An environmental organisation has filed a lawsuit to ban sulfoxaflor, a pesticide that has fallen through the cracks of the ban on neonicotinoids. EURACTIV France reports.
Justice for bees. The association Future Generations filed two appeals before the administrative court on 27 October to prevent sulfoxaflor, a molecule toxic to bees, from being placed on the French market.
These appeals follow an opinion of the French National Health Security Agency (ANSES) issued last June, which authorises the release of Closer and Transform, two pesticides containing sulfoxaflor.
The first action aims to suspend the placing on the market of sulfoxaflor as a matter of urgency. If the action is approved, this suspension will be provisional, until the administrative judge takes a decision.
Member of the neonicotinoid family
Sulfoxaflor is a molecule that acts on the nervous system of insects and kills them. From a chemical point of view, while sulfoxaflor is not a “neonicotinoid”, its mode of action is similar to these types of pesticides.
The chemical formula of sulfoxaflor allows it to escape the framework of the “law for the reconquest of biodiversity”. In force since August 8, 2016, this law bans the marketing of neonicotinoid-based pesticides as of September 2018.
Threats to bees
The European Food Safety Agency (EFSA) reported in May 2014 on the “threats to bees” that this molecule provokes. This did not prevent the European Union from authorising the marketing of the pesticide in 2015.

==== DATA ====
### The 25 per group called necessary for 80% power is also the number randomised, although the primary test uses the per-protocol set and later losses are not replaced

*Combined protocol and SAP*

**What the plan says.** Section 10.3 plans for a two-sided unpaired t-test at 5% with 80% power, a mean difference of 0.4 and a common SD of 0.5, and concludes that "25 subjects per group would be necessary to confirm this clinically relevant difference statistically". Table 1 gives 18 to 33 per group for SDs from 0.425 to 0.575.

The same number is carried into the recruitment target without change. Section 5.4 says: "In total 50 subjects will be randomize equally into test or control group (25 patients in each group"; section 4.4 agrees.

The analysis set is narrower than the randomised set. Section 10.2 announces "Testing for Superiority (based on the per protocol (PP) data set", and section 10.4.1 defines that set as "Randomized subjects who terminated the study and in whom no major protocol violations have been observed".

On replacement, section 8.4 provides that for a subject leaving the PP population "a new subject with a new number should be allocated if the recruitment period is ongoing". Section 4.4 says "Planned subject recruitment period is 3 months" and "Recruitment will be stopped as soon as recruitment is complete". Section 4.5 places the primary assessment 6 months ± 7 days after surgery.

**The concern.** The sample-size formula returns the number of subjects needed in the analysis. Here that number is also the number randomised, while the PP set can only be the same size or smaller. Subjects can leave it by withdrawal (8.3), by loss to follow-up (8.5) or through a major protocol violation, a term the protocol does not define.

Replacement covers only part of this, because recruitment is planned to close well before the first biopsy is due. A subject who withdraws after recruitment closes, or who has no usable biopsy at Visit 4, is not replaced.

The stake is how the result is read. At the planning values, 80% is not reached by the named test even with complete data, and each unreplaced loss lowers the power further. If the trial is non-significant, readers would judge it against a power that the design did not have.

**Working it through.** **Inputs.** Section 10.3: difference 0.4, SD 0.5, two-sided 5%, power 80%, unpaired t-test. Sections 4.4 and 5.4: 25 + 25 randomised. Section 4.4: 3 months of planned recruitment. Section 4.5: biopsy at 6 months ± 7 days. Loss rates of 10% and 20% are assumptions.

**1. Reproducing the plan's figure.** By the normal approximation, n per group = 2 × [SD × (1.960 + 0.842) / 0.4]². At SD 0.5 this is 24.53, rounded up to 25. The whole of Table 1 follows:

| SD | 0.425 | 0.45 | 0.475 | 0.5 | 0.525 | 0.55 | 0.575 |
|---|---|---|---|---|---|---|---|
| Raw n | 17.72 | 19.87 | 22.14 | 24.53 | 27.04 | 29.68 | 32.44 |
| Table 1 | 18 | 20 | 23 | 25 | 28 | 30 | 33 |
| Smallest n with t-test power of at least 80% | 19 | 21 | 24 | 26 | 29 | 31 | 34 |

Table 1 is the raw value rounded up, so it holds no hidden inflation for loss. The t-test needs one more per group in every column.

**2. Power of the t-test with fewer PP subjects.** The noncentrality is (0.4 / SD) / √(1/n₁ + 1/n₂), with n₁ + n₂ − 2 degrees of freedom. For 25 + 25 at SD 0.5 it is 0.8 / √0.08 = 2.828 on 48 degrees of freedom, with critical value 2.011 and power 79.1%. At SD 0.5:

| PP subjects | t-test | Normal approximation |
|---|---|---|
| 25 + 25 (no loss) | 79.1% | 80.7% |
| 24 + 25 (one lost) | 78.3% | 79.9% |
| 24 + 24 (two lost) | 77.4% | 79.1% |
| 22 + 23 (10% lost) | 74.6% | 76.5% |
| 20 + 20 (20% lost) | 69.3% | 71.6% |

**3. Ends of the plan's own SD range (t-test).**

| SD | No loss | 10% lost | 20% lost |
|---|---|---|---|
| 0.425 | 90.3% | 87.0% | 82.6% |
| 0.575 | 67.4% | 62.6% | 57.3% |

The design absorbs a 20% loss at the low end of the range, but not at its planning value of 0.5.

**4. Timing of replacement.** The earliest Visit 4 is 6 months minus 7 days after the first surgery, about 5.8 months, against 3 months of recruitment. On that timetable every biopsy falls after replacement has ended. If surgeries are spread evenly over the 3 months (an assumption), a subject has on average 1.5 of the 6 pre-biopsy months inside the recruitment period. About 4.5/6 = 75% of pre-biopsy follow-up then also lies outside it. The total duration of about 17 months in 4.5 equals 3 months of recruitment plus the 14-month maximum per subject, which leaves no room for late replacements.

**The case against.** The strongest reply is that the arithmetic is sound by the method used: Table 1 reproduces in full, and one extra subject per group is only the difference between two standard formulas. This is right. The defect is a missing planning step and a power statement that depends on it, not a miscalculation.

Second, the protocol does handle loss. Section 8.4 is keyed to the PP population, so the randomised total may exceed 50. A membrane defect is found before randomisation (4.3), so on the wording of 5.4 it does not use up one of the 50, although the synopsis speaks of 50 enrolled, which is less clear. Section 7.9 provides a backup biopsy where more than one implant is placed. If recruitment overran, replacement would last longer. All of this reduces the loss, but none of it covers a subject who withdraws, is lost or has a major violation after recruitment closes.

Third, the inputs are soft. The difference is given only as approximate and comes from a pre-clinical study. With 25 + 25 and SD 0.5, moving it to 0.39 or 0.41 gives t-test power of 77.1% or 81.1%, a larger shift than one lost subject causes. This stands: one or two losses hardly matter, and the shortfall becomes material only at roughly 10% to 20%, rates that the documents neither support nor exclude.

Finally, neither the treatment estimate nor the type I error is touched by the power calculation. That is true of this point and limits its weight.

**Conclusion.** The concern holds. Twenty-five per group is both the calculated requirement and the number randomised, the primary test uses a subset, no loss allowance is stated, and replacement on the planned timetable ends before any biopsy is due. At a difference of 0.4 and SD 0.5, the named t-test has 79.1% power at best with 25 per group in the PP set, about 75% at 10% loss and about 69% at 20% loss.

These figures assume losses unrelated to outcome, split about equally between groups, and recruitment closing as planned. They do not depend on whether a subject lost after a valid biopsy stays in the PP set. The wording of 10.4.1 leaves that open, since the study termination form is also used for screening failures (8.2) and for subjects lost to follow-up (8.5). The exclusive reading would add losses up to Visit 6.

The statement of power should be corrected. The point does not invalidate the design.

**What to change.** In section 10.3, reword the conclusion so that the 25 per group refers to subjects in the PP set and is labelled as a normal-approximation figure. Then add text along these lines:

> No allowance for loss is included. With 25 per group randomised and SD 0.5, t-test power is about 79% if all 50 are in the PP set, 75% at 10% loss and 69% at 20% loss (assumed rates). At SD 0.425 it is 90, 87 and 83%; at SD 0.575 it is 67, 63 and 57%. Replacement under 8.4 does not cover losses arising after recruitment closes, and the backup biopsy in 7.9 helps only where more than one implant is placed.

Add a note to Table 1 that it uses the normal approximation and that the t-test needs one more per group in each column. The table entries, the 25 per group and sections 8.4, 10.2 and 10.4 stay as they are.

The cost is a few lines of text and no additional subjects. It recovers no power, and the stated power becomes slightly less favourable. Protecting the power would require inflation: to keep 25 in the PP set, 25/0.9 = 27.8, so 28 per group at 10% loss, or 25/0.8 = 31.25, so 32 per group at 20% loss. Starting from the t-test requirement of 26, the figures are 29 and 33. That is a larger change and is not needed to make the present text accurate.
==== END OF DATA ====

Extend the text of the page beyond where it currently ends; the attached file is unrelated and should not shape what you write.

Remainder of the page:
“The safety of these two products for bees and pollinators is not proven and they must therefore be immediately removed from the market,” said François Veillerette, director of Future Generations, who calls on the government to “clearly oppose the registration of any pesticide containing a substance of the neonicotinoid family.”
In a letter published on 24 October in the French daily Le Monde, three French MPs, including former socialist minister of ecology Delphine Batho, campaigned for the prohibition of the substance.
The signatories cite that, according to a study published in October 2017 in the journal Plos One, in thirty years 75% of flying insects have disappeared from Germany.
The German entomologists who conducted the research pointed out the insecticides as the main cause of the decline of the population.